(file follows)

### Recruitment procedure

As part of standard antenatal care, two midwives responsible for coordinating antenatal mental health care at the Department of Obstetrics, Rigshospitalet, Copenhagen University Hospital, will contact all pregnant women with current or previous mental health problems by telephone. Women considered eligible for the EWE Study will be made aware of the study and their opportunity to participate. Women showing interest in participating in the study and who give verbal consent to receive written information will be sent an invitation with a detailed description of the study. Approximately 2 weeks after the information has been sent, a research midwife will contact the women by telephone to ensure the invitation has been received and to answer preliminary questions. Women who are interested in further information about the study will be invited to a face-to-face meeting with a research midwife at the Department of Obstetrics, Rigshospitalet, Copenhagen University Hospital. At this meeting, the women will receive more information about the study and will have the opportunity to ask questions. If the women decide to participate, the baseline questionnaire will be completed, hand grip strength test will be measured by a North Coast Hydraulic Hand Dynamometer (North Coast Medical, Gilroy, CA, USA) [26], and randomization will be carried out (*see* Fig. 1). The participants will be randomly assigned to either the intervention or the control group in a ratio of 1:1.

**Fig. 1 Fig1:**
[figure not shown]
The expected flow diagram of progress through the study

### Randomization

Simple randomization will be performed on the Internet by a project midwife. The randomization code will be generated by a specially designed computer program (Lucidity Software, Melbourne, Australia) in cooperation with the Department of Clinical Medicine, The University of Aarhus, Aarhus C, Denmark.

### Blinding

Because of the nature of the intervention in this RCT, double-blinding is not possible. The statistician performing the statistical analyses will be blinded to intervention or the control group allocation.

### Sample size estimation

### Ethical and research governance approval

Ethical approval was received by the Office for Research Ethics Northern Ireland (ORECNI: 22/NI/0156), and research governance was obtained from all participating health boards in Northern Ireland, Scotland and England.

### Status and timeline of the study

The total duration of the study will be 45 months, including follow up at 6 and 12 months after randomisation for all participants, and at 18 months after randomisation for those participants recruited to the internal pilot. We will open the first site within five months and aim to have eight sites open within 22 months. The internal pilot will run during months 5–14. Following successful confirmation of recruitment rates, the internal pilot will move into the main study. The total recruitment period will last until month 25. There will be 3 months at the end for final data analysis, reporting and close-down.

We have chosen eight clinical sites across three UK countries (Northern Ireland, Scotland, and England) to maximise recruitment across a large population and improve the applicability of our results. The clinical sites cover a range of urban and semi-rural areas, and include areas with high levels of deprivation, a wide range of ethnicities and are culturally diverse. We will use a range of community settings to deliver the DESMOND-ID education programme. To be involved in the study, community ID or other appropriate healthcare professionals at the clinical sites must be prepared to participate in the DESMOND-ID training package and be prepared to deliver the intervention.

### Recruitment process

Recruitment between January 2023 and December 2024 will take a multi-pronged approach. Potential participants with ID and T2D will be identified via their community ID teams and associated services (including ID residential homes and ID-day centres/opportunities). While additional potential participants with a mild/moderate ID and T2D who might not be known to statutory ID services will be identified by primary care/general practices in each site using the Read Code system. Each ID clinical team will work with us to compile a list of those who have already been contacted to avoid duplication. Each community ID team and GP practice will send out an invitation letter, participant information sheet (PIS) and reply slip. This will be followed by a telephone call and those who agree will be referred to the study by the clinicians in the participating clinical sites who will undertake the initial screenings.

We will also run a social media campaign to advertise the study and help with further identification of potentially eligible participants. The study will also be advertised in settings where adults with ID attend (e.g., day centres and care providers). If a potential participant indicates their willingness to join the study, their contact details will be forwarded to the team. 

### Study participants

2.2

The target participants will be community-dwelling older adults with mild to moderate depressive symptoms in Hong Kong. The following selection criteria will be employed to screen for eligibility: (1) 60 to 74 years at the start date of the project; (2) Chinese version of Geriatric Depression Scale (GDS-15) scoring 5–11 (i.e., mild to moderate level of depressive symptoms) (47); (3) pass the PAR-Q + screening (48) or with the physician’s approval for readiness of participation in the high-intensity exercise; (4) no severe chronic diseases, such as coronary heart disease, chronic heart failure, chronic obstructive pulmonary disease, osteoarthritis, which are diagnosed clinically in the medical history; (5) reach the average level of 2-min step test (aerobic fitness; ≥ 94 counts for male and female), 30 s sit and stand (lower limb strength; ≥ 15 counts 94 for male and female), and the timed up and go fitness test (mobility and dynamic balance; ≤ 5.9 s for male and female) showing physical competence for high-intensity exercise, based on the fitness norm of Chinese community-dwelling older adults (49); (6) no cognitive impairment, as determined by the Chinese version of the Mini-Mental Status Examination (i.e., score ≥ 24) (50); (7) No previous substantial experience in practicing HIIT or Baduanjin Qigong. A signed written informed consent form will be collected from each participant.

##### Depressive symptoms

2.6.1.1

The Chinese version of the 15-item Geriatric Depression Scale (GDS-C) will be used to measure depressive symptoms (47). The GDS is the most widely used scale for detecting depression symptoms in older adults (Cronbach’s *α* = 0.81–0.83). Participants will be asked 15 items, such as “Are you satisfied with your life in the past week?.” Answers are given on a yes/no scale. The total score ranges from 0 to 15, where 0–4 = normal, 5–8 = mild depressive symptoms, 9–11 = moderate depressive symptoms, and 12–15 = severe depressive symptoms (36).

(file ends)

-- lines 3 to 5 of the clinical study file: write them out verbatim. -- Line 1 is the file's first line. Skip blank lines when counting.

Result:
**Fig. 1 Fig1:**
[figure not shown]
The expected flow diagram of progress through the study